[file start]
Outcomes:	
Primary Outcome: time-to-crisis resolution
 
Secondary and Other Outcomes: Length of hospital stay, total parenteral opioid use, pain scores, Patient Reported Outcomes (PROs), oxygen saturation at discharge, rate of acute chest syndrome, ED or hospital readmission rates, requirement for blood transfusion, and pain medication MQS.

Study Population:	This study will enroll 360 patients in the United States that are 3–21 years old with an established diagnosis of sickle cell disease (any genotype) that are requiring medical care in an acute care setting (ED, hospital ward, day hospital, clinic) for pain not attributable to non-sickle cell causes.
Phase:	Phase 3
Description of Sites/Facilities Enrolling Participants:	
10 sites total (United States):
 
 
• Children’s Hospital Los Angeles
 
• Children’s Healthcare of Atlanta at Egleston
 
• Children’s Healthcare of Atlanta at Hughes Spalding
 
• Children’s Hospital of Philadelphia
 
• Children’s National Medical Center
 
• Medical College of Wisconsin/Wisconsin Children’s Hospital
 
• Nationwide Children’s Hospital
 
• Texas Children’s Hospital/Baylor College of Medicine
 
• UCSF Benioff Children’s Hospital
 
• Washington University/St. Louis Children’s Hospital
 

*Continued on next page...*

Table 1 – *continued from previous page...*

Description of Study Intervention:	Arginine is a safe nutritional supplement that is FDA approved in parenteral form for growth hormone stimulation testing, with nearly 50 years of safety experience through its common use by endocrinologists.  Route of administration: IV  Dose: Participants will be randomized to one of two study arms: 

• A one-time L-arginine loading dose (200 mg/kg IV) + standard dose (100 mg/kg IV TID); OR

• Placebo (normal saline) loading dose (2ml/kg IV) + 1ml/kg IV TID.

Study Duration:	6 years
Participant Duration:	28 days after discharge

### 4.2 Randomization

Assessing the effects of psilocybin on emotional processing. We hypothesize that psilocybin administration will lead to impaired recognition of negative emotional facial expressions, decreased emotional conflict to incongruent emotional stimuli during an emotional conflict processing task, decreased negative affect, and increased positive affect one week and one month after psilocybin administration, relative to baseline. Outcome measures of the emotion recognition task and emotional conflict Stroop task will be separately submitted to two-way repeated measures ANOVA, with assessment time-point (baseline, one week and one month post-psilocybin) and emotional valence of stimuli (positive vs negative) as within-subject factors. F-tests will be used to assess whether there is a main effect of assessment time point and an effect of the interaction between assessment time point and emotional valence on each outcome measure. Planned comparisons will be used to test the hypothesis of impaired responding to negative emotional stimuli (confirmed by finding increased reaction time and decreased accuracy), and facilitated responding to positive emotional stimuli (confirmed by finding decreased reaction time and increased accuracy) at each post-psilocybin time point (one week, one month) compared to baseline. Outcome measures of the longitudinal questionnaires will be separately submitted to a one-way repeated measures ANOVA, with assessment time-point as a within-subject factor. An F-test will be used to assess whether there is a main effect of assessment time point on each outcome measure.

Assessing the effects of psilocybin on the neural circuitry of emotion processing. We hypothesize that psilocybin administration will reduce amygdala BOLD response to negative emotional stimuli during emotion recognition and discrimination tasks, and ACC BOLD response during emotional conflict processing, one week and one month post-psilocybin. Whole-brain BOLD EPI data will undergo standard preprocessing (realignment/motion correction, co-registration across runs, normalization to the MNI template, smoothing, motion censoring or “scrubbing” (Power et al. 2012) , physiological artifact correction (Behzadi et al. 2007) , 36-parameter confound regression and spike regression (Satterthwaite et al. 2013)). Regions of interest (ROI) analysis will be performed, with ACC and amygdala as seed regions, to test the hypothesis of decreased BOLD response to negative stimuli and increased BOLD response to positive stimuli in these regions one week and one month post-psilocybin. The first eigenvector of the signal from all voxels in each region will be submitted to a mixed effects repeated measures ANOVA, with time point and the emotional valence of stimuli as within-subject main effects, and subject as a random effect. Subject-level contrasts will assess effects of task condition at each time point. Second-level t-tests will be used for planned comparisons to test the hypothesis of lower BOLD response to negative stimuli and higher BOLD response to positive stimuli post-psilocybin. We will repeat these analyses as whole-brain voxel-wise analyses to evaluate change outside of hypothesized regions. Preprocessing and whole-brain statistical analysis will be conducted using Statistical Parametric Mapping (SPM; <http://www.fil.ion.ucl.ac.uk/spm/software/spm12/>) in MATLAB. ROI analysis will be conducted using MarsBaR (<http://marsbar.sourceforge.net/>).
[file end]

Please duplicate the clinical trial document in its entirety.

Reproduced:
Outcomes:	
Primary Outcome: time-to-crisis resolution
 
Secondary and Other Outcomes: Length of hospital stay, total parenteral opioid use, pain scores, Patient Reported Outcomes (PROs), oxygen saturation at discharge, rate of acute chest syndrome, ED or hospital readmission rates, requirement for blood transfusion, and pain medication MQS.

Study Population:	This study will enroll 360 patients in the United States that are 3–21 years old with an established diagnosis of sickle cell disease (any genotype) that are requiring medical care in an acute care setting (ED, hospital ward, day hospital, clinic) for pain not attributable to non-sickle cell causes.
Phase:	Phase 3
Description of Sites/Facilities Enrolling Participants:	
10 sites total (United States):
 
 
• Children’s Hospital Los Angeles
 
• Children’s Healthcare of Atlanta at Egleston
 
• Children’s Healthcare of Atlanta at Hughes Spalding
 
• Children’s Hospital of Philadelphia
 
• Children’s National Medical Center
 
• Medical College of Wisconsin/Wisconsin Children’s Hospital
 
• Nationwide Children’s Hospital
 
• Texas Children’s Hospital/Baylor College of Medicine
 
• UCSF Benioff Children’s Hospital
 
• Washington University/St. Louis Children’s Hospital
 

*Continued on next page...*

Table 1 – *continued from previous page...*

Description of Study Intervention:	Arginine is a safe nutritional supplement that is FDA approved in parenteral form for growth hormone stimulation testing, with nearly 50 years of safety experience through its common use by endocrinologists.  Route of administration: IV  Dose: Participants will be randomized to one of two study arms: 

• A one-time L-arginine loading dose (200 mg/kg IV) + standard dose (100 mg/kg IV TID); OR

• Placebo (normal saline) loading dose (2ml/kg IV) + 1ml/kg IV TID.

Study Duration:	6 years
Participant Duration:	28 days after discharge

### 4.2 Randomization

Assessing the effects of psilocybin on emotional processing. We hypothesize that psilocybin administration will lead to impaired recognition of negative emotional facial expressions, decreased emotional conflict to incongruent emotional stimuli during an emotional conflict processing task, decreased negative affect, and increased positive affect one week and one month after psilocybin administration, relative to baseline. Outcome measures of the emotion recognition task and emotional conflict Stroop task will be separately submitted to two-way repeated measures ANOVA, with assessment time-point (baseline, one week and one month post-psilocybin) and emotional valence of stimuli (positive vs negative) as within-subject factors. F-tests will be used to assess whether there is a main effect of assessment time point and an effect of the interaction between assessment time point and emotional valence on each outcome measure. Planned comparisons will be used to test the hypothesis of impaired responding to negative emotional stimuli (confirmed by finding increased reaction time and decreased accuracy), and facilitated responding to positive emotional stimuli (confirmed by finding decreased reaction time and increased accuracy) at each post-psilocybin time point (one week, one month) compared to baseline. Outcome measures of the longitudinal questionnaires will be separately submitted to a one-way repeated measures ANOVA, with assessment time-point as a within-subject factor. An F-test will be used to assess whether there is a main effect of assessment time point on each outcome measure.

Assessing the effects of psilocybin on the neural circuitry of emotion processing. We hypothesize that psilocybin administration will reduce amygdala BOLD response to negative emotional stimuli during emotion recognition and discrimination tasks, and ACC BOLD response during emotional conflict processing, one week and one month post-psilocybin. Whole-brain BOLD EPI data will undergo standard preprocessing (realignment/motion correction, co-registration across runs, normalization to the MNI template, smoothing, motion censoring or “scrubbing” (Power et al. 2012) , physiological artifact correction (Behzadi et al. 2007) , 36-parameter confound regression and spike regression (Satterthwaite et al. 2013)). Regions of interest (ROI) analysis will be performed, with ACC and amygdala as seed regions, to test the hypothesis of decreased BOLD response to negative stimuli and increased BOLD response to positive stimuli in these regions one week and one month post-psilocybin. The first eigenvector of the signal from all voxels in each region will be submitted to a mixed effects repeated measures ANOVA, with time point and the emotional valence of stimuli as within-subject main effects, and subject as a random effect. Subject-level contrasts will assess effects of task condition at each time point. Second-level t-tests will be used for planned comparisons to test the hypothesis of lower BOLD response to negative stimuli and higher BOLD response to positive stimuli post-psilocybin. We will repeat these analyses as whole-brain voxel-wise analyses to evaluate change outside of hypothesized regions. Preprocessing and whole-brain statistical analysis will be conducted using Statistical Parametric Mapping (SPM; <http://www.fil.ion.ucl.ac.uk/spm/software/spm12/>) in MATLAB. ROI analysis will be conducted using MarsBaR (<http://marsbar.sourceforge.net/>).